This is a new page that has been added to the AIP website where members can post photos and a description of a pipe that they find to be of particular interest and about which they have a particular knowledge. Displaying the pipe in this way will also allow people to comment on it and submit additional information so that the description can be improved.
The ‘featured pipe’ will be updated at intervals and the previous descriptions added to an archive that will gradually build up a reference source of information about different types of pipe.
Our latest “Featured Pipe” has been sent in Giles Kleiber, who writes….
(Collection: Giles Kleiber)
This Corozo pipe is from my own Collection. The corozo, or tagua, nut comes from the ivory-nut palm of equatorial South America. It can be easily carved when it is fresh and becomes very hard when it is dry. It is often called the “ivory nut” since it resembles animal ivory and can be used to carve a variety of items such as buttons and even pipes.
Fig. 1: Corozo pipe complete with stem and mouthpiece.
This particular pipe was carved by French prisoners in Guyana called "bagnards" in about 1850. These pipes usually depict political or mythological scenes. This example has an image of the god Neptune with his horses as well as a child with a fish tail blowing in a shell surrounded by decorative flowers. The stem is made of exotic wood, corozo, wooden rings with a flexible hose and mouthpiece.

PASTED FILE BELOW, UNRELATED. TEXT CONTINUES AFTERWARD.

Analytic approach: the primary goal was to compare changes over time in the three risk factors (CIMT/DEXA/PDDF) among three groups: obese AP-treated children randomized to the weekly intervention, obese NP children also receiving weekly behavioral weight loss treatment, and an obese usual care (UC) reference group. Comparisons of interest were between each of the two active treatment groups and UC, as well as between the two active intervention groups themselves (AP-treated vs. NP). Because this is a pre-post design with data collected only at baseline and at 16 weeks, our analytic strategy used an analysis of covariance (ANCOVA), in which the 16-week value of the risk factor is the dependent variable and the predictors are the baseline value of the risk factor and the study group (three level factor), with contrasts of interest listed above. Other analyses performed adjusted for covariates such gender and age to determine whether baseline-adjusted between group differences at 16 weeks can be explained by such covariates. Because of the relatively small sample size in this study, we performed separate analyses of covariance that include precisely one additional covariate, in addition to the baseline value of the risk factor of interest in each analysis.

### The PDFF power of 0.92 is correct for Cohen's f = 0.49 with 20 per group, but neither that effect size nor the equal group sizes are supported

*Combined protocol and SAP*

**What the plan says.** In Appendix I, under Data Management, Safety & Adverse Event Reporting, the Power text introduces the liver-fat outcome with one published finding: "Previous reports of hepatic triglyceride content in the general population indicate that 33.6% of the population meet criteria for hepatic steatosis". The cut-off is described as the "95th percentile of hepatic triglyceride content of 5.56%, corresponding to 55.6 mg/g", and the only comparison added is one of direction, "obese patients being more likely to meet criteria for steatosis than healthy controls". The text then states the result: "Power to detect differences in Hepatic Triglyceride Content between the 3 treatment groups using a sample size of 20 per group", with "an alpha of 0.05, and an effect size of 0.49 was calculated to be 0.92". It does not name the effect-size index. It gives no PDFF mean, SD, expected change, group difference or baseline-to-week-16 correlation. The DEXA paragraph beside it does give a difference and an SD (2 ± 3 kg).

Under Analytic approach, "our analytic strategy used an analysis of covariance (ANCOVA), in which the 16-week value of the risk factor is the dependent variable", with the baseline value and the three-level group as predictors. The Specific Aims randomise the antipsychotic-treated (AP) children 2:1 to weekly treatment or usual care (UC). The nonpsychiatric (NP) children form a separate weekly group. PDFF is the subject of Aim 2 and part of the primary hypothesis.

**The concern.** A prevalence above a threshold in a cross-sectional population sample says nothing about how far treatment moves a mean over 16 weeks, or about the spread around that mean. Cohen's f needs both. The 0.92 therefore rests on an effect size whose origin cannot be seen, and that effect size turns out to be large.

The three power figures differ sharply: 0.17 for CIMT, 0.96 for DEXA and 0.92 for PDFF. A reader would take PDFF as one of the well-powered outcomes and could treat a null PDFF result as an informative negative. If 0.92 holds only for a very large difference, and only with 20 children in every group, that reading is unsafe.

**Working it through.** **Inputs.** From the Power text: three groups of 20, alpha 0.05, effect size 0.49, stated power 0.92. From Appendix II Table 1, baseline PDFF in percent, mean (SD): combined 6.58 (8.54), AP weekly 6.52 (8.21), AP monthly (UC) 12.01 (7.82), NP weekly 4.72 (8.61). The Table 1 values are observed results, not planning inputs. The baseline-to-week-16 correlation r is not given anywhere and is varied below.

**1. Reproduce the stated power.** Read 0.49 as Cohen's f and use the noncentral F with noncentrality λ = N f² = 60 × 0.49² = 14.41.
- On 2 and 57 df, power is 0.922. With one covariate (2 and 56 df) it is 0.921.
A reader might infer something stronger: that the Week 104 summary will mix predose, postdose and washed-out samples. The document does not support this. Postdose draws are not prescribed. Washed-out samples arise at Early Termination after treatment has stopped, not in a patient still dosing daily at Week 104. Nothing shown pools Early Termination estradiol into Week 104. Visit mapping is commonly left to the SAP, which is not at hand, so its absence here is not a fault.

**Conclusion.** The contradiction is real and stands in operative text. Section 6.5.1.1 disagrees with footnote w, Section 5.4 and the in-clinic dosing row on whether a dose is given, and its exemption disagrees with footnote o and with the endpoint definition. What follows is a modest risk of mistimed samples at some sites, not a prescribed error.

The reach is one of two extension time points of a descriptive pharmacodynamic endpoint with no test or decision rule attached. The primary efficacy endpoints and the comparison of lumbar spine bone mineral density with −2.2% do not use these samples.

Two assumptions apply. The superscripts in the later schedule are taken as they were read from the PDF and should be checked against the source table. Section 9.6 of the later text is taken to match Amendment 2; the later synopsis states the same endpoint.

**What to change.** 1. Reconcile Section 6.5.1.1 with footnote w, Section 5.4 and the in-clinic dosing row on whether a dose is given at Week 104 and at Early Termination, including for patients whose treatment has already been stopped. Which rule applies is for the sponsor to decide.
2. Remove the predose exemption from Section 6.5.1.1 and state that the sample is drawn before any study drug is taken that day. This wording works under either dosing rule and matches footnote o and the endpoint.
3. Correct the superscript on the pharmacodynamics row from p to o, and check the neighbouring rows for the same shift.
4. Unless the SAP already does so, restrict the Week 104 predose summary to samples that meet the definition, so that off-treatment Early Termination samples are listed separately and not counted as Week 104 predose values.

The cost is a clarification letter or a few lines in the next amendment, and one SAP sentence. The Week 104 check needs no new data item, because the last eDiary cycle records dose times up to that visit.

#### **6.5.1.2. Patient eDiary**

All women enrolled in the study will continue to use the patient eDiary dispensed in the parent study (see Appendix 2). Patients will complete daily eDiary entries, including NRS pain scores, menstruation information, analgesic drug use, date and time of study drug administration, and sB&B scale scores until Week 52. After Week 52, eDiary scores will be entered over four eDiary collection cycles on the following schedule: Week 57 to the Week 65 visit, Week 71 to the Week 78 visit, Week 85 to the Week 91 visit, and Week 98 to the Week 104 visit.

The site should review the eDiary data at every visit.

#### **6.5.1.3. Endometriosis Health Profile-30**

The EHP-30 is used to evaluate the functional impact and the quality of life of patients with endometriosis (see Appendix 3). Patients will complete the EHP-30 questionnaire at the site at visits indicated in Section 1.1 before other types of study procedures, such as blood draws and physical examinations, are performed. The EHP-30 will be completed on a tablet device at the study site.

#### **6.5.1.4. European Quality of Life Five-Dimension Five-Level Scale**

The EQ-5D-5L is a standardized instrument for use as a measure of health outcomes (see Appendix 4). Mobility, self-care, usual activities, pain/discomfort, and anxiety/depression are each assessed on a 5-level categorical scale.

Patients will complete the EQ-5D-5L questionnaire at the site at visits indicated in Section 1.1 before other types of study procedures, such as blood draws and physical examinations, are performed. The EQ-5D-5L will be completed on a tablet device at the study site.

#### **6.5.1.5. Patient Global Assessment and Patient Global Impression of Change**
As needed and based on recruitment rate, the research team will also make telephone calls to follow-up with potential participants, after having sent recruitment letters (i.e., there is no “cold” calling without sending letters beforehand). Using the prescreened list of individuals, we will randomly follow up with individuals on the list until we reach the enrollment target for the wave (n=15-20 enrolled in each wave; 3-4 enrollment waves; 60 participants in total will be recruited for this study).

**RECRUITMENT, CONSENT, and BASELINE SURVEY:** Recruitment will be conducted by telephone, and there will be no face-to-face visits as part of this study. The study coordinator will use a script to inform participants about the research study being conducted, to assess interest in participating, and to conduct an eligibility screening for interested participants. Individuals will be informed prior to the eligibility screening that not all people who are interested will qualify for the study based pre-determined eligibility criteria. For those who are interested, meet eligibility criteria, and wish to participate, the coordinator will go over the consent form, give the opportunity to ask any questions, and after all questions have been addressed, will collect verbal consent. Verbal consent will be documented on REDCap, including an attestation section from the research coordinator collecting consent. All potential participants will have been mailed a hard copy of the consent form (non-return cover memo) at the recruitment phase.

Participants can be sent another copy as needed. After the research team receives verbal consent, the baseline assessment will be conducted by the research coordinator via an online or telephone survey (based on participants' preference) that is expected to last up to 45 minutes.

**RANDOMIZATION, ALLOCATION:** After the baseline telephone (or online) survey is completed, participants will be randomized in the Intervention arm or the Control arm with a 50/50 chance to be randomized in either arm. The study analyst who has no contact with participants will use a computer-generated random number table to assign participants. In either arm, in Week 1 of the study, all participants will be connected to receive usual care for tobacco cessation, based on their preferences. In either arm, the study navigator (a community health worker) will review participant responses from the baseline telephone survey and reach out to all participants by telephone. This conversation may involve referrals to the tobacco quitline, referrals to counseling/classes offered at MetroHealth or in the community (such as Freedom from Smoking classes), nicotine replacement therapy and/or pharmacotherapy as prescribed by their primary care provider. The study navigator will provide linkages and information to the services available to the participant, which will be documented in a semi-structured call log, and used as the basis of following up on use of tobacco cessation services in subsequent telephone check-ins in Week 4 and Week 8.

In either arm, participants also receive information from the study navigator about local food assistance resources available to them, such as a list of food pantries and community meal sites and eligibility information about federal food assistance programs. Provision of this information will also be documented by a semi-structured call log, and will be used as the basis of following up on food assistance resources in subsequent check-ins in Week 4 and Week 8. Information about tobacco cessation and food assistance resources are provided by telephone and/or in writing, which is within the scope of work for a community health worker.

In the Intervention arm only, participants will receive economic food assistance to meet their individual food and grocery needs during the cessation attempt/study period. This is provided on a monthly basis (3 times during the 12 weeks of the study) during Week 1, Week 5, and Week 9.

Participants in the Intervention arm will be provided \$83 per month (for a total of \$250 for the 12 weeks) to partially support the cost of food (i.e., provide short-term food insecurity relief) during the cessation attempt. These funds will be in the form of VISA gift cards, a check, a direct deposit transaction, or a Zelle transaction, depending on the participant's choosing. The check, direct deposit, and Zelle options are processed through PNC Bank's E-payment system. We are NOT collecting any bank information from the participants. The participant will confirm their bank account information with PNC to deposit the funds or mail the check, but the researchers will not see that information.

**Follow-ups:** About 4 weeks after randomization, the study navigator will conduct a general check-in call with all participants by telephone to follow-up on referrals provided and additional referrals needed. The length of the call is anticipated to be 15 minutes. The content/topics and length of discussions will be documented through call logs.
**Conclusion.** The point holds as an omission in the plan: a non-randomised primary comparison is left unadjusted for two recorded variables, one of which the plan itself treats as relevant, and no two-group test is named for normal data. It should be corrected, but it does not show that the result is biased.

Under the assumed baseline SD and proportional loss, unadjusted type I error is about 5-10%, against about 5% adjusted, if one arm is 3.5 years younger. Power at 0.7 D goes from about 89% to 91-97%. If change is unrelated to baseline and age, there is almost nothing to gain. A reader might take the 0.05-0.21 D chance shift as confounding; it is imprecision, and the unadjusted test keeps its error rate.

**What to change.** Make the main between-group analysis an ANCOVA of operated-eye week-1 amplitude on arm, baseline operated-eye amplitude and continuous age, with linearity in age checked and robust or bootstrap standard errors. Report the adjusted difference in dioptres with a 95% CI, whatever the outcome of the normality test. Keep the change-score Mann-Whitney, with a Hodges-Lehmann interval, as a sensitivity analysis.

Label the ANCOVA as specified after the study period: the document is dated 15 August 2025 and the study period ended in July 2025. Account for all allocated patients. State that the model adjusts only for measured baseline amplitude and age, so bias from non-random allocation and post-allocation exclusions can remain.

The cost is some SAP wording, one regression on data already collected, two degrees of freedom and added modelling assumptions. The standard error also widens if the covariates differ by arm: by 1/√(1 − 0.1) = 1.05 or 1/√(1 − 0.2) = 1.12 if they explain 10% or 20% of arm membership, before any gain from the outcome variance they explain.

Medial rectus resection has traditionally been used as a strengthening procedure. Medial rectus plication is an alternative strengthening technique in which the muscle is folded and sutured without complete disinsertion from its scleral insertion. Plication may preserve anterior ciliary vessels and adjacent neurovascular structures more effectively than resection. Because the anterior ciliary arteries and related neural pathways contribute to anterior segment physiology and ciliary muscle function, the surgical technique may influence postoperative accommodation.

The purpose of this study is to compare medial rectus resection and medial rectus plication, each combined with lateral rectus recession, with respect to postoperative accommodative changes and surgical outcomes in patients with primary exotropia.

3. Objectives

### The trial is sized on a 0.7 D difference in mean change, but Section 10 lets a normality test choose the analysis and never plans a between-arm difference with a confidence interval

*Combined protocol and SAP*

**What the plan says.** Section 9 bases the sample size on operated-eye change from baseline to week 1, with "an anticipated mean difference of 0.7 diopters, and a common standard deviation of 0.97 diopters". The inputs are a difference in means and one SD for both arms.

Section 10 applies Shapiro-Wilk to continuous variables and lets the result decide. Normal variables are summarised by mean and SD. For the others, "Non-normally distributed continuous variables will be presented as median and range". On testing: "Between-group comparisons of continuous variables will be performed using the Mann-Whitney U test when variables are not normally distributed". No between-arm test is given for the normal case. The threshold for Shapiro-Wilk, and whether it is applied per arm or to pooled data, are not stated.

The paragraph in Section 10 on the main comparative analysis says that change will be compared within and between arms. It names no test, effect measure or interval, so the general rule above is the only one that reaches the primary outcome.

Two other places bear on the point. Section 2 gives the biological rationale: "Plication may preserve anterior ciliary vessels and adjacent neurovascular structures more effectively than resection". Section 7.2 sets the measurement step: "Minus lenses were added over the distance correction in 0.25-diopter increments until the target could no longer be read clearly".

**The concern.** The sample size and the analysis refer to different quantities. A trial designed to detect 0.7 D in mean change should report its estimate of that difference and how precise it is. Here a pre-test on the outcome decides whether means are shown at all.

Fig. 2: (left) detail showing the child blowing a sea shell; (right) Neptune.
If you have any further comments you would like to make about this pipe, please contact us at firstname.lastname@example.org
PREVIOUS FEATURED PIPES
Exceptional 19th century "Prunkpfeife", a marriage between East and West.
(Collection: Arjan de Haan, coll.nr. AH-1200 )
The clay pipe bowl is made of siderolith, a very hard baking type of pottery (Fig. 1). One of the most well-known manufacturers of this type of pipe was Leyhn in Pirna (Bohemia) and based on the manufacturing date and the quality of this clay pipe it is likely that Leyhn is the manufacturer. The pipe has magnificent fitments made of gold-plated brass, especially crafted for this pipe and matching the ferrules on the stem and decoration of the mouthpiece.
Fig. 1: Detail of the bowl with its gold-plated brass fitments.
The mouthpiece is an Ottoman work of art, finely crafted from Baltic amber and considerably larger (longer) then it’s more common local counterparts. The mouthpiece measures over 16cm in length. The butterscotch coloured bulbous part alone measures 9.5cm (Fig. 2). A comparable mouthpiece was the centrepiece of a sultanic collection sold at Sotheby's (Fig. 3).
Fig.2 (left): mouthpiece and Fig.3 (right): similar mouthpieces recently sold at Sothebys.
The stem is made of deep black ebony, inlaid with mother-of-pearl. It unscrews into three sections for easy transportation. Where the sections connect, gold-plated (or possibly gold) ferrules are fitted. The ferrules, as well as the mouthpiece, are adorned with precious or semi-precious stones.
The pipe is stored in a heavy Makassar wood veneered case, lined with green velvet and cream coloured silk. The lid is finely inlaid with mother-of-pearl, depicting a Chinese nobleman smoking a pipe while seated in a litter carried by two servants (Fig. 4). The case is dated 1837. The complete length of the pipe is 103cm.
Fig. 4: The complete pipe with its Makassar wood case.